04/01/2013

Tragic Songs Of Life

The Louvin Brothers
1956

Apparently this is a pioneering work in the country and bluegrass category, but I found it something of an acquired taste. I can see the appeal; the voices are clear (if somewhat nasal), the harmonies pretty, the music upbeat and cheerful. The lyrics, on the other hand, are unremittingly depressing - although the album's title does offer a bit of a clue here, to be fair.

Some are just maudlin. "Kentucky" seems like a cheerful ode the beauties of, well, Kentucky, until you realise it's about dying. "I'll Be All Smiles Tonight" is a curiosity that wouldn't happen today, I think. It's written from the perspective of a woman, who is watching the man she loves marry another. More to the point, it's sung from that perspective. Which makes it sound like the Louvin Brothers are gay. Whether they were or not is irrelevant, it just seems out of character for a very traditional genre.

Some songs are darker. "Knoxville Girl" is particularly unpleasant, describing as it does, in gruesome and extended first person detail, how a man murdered the girl he loved, although at no point does it offer an explanation. All this is set to a jaunty bluegrass beat and tune. Why this was considered suitable or even desirable subject material is beyond me, but clearly it has been very influential.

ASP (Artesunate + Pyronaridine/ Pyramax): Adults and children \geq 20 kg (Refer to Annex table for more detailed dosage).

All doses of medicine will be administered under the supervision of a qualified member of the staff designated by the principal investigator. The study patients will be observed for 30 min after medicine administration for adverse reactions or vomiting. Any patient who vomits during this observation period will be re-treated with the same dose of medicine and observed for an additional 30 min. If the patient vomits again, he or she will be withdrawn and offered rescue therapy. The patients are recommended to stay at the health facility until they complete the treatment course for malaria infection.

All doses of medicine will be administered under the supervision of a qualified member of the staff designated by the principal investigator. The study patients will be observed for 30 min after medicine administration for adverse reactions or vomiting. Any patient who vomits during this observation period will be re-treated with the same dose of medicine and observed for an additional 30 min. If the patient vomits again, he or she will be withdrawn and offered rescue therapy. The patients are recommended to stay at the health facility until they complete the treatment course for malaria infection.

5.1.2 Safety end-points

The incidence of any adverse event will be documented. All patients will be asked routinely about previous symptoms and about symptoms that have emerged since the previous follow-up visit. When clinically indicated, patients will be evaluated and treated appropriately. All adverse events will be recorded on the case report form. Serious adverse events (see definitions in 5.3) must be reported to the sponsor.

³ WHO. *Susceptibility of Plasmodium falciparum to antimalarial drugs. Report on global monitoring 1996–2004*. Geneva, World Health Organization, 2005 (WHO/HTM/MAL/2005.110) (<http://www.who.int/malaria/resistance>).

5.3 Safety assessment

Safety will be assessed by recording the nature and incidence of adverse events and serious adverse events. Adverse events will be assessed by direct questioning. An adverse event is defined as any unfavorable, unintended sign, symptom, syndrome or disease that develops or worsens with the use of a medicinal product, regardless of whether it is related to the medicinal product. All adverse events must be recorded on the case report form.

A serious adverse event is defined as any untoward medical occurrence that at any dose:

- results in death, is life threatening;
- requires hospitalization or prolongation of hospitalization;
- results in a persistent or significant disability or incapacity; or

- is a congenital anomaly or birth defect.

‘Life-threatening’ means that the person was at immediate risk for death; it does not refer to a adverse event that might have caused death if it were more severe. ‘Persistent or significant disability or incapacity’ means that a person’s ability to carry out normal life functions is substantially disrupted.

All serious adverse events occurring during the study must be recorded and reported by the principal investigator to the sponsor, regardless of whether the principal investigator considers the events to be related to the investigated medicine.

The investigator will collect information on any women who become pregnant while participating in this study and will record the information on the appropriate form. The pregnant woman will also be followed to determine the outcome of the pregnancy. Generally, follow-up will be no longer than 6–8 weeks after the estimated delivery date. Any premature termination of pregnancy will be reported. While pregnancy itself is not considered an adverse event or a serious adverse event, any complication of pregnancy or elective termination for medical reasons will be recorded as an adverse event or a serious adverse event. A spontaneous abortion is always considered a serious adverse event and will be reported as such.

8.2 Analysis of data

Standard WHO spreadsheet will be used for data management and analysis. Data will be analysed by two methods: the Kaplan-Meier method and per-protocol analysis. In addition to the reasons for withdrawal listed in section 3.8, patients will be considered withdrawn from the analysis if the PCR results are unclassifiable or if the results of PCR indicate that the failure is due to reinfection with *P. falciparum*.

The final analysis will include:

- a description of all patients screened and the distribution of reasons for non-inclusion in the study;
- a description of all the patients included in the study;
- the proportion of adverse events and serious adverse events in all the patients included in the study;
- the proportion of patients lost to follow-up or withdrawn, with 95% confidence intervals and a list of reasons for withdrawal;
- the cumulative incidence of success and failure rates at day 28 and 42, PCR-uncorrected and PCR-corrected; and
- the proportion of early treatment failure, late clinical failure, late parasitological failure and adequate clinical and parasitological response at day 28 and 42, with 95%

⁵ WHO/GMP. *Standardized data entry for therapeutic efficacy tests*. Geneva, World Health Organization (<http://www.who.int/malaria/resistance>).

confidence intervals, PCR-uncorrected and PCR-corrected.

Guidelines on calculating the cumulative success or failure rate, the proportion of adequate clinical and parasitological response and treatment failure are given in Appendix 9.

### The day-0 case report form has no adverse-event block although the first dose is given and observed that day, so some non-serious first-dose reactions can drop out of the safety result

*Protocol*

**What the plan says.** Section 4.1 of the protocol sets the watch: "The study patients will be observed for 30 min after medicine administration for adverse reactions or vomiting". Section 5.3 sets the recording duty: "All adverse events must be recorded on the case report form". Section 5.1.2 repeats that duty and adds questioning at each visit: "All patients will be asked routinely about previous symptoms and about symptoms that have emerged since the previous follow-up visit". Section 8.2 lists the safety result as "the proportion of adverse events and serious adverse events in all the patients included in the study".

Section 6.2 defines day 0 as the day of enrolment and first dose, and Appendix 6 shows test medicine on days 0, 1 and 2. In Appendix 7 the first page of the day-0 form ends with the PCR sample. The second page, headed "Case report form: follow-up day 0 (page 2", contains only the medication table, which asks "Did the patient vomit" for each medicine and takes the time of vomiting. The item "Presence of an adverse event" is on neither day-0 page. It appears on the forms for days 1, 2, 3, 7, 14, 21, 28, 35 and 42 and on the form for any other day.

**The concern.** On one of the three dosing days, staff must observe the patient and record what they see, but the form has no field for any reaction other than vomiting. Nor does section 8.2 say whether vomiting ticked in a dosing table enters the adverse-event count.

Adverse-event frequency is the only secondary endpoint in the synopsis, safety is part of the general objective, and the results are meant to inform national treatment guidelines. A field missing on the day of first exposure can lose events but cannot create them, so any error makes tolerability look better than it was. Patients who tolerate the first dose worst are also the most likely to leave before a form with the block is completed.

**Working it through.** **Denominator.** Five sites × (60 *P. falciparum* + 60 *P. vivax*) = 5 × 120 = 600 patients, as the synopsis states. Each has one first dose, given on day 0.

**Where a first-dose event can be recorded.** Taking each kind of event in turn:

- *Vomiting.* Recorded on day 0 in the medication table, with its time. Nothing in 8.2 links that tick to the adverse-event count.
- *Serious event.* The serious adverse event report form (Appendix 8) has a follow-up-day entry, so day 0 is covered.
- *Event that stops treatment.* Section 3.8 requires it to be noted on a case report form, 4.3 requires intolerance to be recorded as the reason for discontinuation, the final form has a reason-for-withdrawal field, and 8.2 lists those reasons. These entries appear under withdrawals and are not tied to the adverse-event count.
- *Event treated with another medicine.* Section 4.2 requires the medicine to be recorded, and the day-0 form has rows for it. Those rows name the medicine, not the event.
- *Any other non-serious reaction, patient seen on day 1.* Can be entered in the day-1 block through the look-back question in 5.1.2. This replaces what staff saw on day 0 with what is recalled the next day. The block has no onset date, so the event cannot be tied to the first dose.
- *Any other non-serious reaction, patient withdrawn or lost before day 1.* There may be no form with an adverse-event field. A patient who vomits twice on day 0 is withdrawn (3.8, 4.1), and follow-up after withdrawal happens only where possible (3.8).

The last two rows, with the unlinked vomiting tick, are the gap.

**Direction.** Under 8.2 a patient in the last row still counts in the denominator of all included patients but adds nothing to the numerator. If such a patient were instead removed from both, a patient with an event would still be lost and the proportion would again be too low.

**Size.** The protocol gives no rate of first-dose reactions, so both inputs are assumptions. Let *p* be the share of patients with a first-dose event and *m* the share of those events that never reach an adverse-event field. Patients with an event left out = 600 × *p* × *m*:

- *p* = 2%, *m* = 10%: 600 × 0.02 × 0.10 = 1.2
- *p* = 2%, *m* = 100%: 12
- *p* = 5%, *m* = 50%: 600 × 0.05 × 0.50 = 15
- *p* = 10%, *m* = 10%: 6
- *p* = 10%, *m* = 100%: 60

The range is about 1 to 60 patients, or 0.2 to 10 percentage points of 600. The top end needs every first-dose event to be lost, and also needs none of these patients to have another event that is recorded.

This isn't something I'd listen to regularly, or even ever again, to be honest. It sounds nice enough, but as soon as you start listening to the lyrics, it's really depressing - both because of the subject matter and that some people actually (presumably) enjoy such subjects. I'm pleased I know it but off it goes!

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